Hands off- How to ensure the animals we love are still there to appreciate
Given recent times, this may be one of the most important posts your GTG presents. In the last while we’ve had baby dolphins dying in Argentina and now baby bison dying in Yellowstone at the hands of uninformed visitors. in fact, just in the last week a tiger temple in Thailand popular with tourists is reportedly shut down and under investigation over endangered animal trafficking allegations. All of these animals have one thing in common, they are rare and disappearing. This round your GTG gives a few dos and don’ts to save some amazing creatures that are under enough pressure as it is.
Do- Look for guidelines and follow them
Ok so normally your GTG is all for breaking the rules within reason, let’ face it, it’s usually much more fun. In this case though, the locals are the ones who know the risks both to you as a visitor and to the local fauna so probably a good idea to follow their lead. Quick disclaimer, this doesn’t include following the Spaniard’s advice and throwing yourself in front of 600kg bulls…. In the case of the great bison for example, Yellowstone advises keeping a distance of at least 22m. On the plus side those magnificent creatures are large enough to spot and snap on camera from that far so you’ll still have the obligatory bragging rights on social media.
Don’t- Join the throng
So basically, the baby dolphin in Argentina died because someone picked it up out of the water to take a photo. The real problem happened when the poor thing was passed around a growing group of curious onlookers who aaaaallllll needed to get their selfie. Your GTG says don’t be that guy or that gal. Your selfie won’t feel quite as special when a whole other bunch of people have it anyway
So in some places the local tourism sector has created great programs to protect the animals they know to be at risk. If you’ve got a few spare then why not chip in? You may even get a cool photo, t-shirt or some other memento to let everyone know about your animal philanthropy.
Don’t- support animal sedation
If you’re friends think that a selfie with a tiger or riding a captive elephant is a pretty awesome thing, that’s probably because in their natural state they are wild and potentially dangerous. Your GTG confesses to both experiences which is how I can honestly say it ain’t so cool. Basically, if you are able to get that close to a wild animal then something is a little fishy.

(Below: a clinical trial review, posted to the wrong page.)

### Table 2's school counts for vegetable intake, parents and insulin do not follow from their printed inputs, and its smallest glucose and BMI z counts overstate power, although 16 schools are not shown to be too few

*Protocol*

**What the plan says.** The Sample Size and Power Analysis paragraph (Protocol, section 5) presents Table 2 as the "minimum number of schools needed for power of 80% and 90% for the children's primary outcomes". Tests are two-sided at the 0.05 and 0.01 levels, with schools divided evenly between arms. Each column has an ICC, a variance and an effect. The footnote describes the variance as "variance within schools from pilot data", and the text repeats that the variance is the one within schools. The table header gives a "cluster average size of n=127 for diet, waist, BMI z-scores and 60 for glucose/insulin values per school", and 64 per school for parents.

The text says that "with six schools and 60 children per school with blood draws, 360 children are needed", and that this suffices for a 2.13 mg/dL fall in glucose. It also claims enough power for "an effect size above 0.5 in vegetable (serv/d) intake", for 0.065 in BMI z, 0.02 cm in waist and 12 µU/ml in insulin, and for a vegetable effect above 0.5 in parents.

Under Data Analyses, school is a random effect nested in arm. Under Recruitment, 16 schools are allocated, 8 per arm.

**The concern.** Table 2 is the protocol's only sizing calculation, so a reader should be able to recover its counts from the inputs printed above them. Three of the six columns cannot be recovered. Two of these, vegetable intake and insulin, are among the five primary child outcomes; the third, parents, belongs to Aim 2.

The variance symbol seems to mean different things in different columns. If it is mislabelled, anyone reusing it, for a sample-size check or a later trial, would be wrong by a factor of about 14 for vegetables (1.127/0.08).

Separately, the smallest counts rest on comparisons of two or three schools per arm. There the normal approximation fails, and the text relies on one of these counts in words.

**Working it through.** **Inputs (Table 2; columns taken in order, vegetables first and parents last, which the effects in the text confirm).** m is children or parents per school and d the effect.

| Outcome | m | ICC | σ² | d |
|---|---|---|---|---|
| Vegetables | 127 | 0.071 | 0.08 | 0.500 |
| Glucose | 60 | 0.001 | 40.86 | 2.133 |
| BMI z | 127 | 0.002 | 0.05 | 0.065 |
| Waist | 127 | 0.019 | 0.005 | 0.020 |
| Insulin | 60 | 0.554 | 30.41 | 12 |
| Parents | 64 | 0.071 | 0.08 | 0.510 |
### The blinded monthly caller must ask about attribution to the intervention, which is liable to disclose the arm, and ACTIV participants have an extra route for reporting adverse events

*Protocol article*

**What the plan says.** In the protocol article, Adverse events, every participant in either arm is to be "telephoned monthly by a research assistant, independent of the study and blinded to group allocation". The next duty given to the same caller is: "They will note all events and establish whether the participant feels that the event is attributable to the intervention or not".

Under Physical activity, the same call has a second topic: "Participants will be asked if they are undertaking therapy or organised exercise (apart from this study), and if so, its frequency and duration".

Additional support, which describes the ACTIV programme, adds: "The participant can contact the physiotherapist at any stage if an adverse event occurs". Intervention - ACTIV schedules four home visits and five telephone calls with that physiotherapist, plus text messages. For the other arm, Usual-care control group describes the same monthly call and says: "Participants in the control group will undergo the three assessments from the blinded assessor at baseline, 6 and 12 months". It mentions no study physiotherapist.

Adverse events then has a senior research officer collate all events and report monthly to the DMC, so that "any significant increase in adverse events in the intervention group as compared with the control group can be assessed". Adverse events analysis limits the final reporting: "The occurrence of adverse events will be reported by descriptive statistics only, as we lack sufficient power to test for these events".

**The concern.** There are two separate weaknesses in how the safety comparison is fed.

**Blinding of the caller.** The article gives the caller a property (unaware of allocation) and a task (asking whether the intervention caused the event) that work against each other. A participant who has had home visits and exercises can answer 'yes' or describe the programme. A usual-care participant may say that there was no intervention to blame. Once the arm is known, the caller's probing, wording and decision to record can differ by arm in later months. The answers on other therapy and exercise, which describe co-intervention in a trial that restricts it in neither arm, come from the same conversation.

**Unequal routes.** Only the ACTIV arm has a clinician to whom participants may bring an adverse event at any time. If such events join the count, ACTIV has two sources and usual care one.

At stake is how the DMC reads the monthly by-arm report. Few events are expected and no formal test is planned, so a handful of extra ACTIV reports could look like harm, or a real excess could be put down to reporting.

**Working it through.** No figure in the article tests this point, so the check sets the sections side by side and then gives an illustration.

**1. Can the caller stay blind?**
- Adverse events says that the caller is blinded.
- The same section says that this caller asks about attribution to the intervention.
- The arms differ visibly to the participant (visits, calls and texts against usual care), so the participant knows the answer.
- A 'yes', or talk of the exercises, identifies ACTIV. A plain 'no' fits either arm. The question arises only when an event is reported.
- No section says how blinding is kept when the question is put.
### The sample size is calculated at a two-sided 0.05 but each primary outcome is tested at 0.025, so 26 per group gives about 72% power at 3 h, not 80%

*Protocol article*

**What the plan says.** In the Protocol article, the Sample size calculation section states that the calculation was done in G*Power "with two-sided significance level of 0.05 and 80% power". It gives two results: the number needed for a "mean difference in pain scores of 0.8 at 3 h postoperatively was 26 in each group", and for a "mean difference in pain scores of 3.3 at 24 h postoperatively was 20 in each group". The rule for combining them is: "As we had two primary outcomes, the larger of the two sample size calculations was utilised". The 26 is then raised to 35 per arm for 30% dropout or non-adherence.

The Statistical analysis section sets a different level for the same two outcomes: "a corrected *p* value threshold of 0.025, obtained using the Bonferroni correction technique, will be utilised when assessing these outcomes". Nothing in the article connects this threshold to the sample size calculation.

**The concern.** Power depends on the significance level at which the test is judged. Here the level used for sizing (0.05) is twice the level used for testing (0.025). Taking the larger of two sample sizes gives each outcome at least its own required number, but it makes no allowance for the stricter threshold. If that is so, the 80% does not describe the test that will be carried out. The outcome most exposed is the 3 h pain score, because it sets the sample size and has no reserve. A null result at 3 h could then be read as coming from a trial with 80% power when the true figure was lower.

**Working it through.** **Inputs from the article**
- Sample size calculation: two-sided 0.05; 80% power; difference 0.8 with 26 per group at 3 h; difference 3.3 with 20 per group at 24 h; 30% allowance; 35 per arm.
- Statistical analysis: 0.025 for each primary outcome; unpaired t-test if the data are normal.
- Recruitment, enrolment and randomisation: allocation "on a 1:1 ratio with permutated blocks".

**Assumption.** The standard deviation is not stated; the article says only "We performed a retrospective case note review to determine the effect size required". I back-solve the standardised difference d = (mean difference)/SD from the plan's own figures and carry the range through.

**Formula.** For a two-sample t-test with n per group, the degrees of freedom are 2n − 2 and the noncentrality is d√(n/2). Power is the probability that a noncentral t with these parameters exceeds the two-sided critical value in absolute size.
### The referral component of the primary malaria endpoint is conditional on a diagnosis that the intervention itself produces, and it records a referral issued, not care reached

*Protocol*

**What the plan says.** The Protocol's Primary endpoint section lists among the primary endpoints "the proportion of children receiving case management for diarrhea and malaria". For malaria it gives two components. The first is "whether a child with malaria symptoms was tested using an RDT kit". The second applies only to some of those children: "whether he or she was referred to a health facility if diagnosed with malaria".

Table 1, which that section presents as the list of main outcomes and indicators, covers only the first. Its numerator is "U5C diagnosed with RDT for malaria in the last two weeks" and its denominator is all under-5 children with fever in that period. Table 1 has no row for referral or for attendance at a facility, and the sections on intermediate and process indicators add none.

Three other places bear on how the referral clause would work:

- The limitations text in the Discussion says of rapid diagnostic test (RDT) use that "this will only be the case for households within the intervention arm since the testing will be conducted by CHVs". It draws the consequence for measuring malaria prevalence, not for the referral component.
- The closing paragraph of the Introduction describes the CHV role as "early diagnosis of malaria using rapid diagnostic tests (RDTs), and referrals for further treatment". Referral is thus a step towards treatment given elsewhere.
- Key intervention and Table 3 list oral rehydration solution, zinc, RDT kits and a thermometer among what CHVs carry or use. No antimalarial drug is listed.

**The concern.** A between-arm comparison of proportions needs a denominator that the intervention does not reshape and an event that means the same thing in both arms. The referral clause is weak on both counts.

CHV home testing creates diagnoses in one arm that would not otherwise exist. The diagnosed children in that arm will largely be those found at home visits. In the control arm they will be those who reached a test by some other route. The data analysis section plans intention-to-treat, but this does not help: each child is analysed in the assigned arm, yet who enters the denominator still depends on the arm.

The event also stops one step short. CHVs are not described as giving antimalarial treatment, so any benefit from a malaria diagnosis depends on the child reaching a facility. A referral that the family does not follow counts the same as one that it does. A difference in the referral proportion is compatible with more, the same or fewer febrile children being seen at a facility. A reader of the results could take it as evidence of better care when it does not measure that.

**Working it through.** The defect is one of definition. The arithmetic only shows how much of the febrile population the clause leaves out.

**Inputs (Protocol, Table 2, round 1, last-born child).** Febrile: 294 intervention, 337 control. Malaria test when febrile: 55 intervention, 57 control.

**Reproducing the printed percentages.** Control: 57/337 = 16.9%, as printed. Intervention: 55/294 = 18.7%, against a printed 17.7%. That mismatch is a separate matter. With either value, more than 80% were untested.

Do-enjoy the experience of animals in their natural habitat
Tours like a responsible safari or a nice walk through a national park can give you the perfect chance to see how animals live with (optimally) minimal human intervention.
Don’t- Feed animals against advice
So this does double up on the first point but it seems to be one of the rules that visitors break most frequently. Ignoring this advice can mess up the nutrition of an animal, or even have them following you back to your hotel. The point your GTG is making here is that as soon as you feed wild animals, they bother less to find their own food naturally and end up eating food that could make them sick.
Do- Check it out
For this point your GTG recommends a little DIY detective work. A simple visit to the website of the tour you might be doing, or to a WWF website may give you some useful pointers as to how animals are housed, fed and have been found. Your trusty guidebook may also have some handy hints, especially when it comes to local endangered animals.
There are may ways we can share the huge planet we inhabit with our feathered, furred and fin-bearing friends. The most effective way is to keep a respectable distance where possible, it’s how our ancestors did it before the time of zoos so it must be good enough for us 🙂 If you have any questions for your GTG, feel free to use the contact form below to get in touch. On that note, as always, stay informed, travel hard and travel well. Till next time!